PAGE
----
In the broadest sense, some might argue you can learn hard skills but have a more natural tendency toward certain soft skills based in part on your personality. For example, you might be well-educated and have a lot of experience in our field, but if you don’t work and play well with others finding and keeping a job might be a challenge.

You might worry less about finding and keeping a job as an entrepreneur, so you probably think less about soft skills. Yet soft skills are an essential component of your ability to launch a business.  Soft skills, for example, are necessary to both build and maintain social and business networks. Such skills also support your decision-making in day-to-day operations and guide your strategy development. It’s difficult to recognize your own soft skills, let alone those such skills in partners and prospective employees. But,...

Hiring People Like You

You will have the desire to hire people like you when you're an entrepreneur.

Leveraging social capital to build your founding team makes it easy to hire people like you. People with your values, your background, and a substantially similar knowledge base can be advantageous for you, the founder. You’ll have a common language, communication may be more comfortable, it will take less time to get those new hires up to speed, and you will have greater confidence in their ability to achieve your goals and objectives (Wasserman, 2012). Hiring people like you might seem to be a smart business choice.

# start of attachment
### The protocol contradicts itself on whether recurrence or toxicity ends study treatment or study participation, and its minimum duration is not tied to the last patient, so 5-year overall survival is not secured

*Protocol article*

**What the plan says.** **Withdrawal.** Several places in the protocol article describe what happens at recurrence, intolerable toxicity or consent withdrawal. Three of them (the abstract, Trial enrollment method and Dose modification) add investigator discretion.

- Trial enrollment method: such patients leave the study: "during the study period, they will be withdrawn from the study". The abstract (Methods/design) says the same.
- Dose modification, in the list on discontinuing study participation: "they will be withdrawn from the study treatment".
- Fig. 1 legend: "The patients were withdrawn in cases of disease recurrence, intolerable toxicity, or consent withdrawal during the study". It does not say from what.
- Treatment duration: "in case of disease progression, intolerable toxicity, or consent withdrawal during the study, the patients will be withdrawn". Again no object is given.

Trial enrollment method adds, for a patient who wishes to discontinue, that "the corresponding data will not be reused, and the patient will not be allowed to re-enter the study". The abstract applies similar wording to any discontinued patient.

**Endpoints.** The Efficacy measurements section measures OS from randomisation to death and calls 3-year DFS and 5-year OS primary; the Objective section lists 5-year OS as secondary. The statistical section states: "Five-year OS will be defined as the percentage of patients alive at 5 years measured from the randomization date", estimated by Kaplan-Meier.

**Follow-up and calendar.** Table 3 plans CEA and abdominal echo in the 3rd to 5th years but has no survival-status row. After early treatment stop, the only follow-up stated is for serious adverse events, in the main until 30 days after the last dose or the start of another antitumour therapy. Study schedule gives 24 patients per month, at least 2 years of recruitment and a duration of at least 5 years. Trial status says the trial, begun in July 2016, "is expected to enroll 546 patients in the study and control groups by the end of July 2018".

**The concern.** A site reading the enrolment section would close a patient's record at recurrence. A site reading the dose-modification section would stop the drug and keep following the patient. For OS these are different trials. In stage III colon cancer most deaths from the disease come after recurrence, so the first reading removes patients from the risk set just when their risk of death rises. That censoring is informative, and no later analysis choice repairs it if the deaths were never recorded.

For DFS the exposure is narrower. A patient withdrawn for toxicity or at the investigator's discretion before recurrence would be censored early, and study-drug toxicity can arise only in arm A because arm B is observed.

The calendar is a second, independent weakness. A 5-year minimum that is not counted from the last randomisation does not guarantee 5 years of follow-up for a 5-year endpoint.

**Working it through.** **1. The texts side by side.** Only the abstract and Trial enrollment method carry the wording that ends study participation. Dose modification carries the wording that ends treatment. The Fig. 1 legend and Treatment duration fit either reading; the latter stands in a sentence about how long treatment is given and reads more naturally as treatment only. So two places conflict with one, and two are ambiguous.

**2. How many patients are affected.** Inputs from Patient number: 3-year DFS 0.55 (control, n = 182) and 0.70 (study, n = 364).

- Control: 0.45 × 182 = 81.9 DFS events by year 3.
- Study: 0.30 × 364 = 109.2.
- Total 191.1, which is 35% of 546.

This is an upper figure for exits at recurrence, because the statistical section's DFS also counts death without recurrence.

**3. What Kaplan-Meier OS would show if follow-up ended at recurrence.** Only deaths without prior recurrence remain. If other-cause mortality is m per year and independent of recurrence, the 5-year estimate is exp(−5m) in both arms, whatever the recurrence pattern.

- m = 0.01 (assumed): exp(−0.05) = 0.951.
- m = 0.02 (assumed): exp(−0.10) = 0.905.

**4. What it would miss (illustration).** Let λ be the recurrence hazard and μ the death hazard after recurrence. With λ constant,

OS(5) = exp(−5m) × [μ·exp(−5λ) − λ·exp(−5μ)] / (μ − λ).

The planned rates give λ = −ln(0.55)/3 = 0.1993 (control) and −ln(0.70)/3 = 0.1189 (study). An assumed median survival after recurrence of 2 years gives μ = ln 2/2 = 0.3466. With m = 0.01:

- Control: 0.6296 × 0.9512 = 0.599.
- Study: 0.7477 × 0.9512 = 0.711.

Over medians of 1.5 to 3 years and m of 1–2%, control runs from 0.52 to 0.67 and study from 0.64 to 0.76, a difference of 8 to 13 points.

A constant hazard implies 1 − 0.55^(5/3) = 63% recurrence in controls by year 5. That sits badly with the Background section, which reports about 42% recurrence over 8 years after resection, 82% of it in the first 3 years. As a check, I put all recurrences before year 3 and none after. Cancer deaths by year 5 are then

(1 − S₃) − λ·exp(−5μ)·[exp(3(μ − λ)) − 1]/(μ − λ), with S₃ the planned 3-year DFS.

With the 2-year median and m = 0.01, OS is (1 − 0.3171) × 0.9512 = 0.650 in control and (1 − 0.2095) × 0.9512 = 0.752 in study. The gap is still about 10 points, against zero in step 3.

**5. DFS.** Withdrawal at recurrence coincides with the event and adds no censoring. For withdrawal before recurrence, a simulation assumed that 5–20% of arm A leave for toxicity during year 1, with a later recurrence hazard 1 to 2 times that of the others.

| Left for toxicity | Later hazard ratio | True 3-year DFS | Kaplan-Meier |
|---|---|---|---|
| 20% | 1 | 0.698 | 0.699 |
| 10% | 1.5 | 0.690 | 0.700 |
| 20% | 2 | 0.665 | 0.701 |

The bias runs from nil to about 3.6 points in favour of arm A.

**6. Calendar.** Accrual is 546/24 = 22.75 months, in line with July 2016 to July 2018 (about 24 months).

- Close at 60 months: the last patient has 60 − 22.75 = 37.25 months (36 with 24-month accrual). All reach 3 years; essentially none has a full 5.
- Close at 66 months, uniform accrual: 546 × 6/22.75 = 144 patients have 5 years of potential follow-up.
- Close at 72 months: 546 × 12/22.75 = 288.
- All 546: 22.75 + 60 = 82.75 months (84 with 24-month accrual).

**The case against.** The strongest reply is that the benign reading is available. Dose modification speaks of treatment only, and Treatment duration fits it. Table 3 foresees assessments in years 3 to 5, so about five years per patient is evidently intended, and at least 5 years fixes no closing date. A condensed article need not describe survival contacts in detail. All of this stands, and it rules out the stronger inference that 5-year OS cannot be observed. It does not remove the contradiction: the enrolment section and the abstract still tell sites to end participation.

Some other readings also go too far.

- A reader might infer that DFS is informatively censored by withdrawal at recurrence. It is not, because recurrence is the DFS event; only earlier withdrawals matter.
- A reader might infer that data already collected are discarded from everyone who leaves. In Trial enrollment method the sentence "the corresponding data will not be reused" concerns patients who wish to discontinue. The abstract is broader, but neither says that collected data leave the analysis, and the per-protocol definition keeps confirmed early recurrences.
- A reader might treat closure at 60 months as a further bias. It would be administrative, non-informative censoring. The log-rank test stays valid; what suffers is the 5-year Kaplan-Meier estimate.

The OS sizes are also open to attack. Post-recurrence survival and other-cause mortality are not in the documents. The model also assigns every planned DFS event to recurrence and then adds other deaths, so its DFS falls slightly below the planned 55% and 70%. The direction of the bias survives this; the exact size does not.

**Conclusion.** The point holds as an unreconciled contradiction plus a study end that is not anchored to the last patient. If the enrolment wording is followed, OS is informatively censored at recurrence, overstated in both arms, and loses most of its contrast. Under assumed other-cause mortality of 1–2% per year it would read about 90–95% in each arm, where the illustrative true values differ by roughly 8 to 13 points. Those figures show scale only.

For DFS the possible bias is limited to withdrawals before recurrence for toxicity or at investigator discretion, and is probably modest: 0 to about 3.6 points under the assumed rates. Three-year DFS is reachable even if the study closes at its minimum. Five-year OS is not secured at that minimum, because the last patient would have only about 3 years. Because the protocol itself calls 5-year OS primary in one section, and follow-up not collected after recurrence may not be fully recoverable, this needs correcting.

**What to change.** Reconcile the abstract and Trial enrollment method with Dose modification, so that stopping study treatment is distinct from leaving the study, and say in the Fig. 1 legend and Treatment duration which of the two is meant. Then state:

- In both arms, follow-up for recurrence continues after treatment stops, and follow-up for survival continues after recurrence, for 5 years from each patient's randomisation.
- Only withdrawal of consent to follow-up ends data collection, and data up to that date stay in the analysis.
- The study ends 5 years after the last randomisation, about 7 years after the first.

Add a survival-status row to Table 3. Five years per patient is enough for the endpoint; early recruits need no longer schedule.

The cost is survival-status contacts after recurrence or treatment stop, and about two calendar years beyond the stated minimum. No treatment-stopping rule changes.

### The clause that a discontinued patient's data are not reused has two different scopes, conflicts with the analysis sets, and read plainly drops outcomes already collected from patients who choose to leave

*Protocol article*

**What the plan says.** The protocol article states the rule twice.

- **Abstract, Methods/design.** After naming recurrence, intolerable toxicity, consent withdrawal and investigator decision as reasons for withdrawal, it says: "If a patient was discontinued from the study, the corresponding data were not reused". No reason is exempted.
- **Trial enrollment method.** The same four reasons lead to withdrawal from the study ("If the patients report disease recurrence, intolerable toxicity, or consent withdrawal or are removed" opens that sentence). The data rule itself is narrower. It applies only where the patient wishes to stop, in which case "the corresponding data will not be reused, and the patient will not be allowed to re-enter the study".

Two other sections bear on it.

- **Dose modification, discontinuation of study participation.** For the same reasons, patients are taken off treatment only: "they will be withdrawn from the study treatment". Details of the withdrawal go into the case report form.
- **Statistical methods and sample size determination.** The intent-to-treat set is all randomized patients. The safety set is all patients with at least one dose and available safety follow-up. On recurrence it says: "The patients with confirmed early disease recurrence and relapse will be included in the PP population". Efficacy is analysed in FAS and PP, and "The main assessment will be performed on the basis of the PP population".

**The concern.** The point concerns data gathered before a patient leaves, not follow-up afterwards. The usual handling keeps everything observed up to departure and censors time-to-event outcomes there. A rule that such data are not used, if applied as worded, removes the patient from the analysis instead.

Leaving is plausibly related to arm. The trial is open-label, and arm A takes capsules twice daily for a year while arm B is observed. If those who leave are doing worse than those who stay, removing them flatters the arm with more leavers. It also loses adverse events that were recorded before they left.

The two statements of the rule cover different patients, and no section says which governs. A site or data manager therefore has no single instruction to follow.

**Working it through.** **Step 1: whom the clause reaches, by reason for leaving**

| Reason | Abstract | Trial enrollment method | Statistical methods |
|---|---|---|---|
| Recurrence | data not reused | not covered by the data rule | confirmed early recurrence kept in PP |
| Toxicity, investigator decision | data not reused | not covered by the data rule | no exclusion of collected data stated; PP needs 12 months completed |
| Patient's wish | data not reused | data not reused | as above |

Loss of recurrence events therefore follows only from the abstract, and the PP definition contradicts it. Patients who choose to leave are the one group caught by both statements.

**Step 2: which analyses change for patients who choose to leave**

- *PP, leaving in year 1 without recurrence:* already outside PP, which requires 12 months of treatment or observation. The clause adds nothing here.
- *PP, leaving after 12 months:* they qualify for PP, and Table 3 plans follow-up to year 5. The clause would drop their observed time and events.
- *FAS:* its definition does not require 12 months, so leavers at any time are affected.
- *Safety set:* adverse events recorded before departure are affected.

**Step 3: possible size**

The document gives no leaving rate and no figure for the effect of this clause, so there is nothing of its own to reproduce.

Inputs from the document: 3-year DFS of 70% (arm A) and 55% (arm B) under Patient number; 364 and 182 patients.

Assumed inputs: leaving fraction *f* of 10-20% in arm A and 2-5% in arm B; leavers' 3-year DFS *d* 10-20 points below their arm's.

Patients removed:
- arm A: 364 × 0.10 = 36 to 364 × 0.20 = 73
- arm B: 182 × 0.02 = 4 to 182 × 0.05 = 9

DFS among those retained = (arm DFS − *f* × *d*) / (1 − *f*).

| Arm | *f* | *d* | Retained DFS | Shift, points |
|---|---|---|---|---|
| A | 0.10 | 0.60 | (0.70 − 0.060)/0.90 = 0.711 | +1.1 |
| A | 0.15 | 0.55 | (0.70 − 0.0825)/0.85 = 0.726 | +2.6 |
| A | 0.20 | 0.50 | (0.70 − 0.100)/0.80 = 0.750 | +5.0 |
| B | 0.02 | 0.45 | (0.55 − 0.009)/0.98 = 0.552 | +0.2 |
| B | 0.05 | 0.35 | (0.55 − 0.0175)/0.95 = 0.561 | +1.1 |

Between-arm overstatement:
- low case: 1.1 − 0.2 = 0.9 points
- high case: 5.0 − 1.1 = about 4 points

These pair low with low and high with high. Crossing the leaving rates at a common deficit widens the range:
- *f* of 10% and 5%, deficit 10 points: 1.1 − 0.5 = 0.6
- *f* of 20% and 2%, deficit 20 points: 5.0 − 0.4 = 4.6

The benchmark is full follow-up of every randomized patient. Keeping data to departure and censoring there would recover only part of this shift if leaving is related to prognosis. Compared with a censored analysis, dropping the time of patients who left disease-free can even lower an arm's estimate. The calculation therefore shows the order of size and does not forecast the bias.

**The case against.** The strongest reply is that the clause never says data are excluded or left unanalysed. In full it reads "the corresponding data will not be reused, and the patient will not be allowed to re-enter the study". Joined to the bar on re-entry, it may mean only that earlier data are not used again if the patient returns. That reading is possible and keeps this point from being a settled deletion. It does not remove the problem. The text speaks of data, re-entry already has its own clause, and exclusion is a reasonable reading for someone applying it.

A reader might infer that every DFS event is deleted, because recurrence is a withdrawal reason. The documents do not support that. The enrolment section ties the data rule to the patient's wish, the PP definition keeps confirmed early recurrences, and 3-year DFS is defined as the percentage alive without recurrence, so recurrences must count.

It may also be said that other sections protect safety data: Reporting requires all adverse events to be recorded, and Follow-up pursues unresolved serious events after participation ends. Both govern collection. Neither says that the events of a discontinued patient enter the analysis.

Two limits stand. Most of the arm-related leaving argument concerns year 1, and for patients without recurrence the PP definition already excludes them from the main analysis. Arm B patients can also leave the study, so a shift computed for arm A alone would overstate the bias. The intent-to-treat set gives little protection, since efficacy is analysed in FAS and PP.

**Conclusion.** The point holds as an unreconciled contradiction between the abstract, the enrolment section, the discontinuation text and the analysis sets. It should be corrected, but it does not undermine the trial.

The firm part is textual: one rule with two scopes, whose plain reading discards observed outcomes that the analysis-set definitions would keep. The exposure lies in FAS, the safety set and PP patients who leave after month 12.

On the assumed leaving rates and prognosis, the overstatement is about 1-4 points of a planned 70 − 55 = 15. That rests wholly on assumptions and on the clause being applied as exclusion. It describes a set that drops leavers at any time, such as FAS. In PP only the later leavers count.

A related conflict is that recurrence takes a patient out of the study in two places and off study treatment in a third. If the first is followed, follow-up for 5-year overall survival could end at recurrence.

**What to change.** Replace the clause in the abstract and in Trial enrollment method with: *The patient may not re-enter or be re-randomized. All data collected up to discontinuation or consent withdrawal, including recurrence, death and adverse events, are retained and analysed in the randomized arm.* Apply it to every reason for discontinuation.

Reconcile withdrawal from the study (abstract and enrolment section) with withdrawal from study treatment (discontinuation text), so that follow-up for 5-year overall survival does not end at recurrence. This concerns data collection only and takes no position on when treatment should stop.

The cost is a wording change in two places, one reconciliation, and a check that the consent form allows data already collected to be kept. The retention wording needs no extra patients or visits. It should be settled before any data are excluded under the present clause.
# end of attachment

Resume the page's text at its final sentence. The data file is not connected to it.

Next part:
When you hire, people like you are probably hiring them because you have had a good working relationship in the past. You hire people you like and people with whom you enjoy working. You hire them because your experience tells you they are good at what they do. You hire them because although they have different areas of expertise—sales, marketing, or finance—they are likely to have similar backgrounds, networks, and possibly industry knowledge. Arguably, this may give you an advantage at first. Surrounding yourself with people like you when you’re risking everything else to get your business off the ground will provide some comfort. On the surface this seems rational; homogeneous teams may make things a little easier in the beginning but are likely to be the cause of stress as your business grows.

Hiring people like you means you may be hiring people who have not just similar strengths, but also similar weaknesses. Hiring people like you may also mean few will challenge your view of market opportunities, customer targets, or product features and benefits. People like you will tend to see the world in much the same way as you. And this might mean you miss business opportunities because hiring people like you limit your ability to see much of anything different than you may see it. Hiring people too much like you may well restrict your long-term success in business.

Hire people who...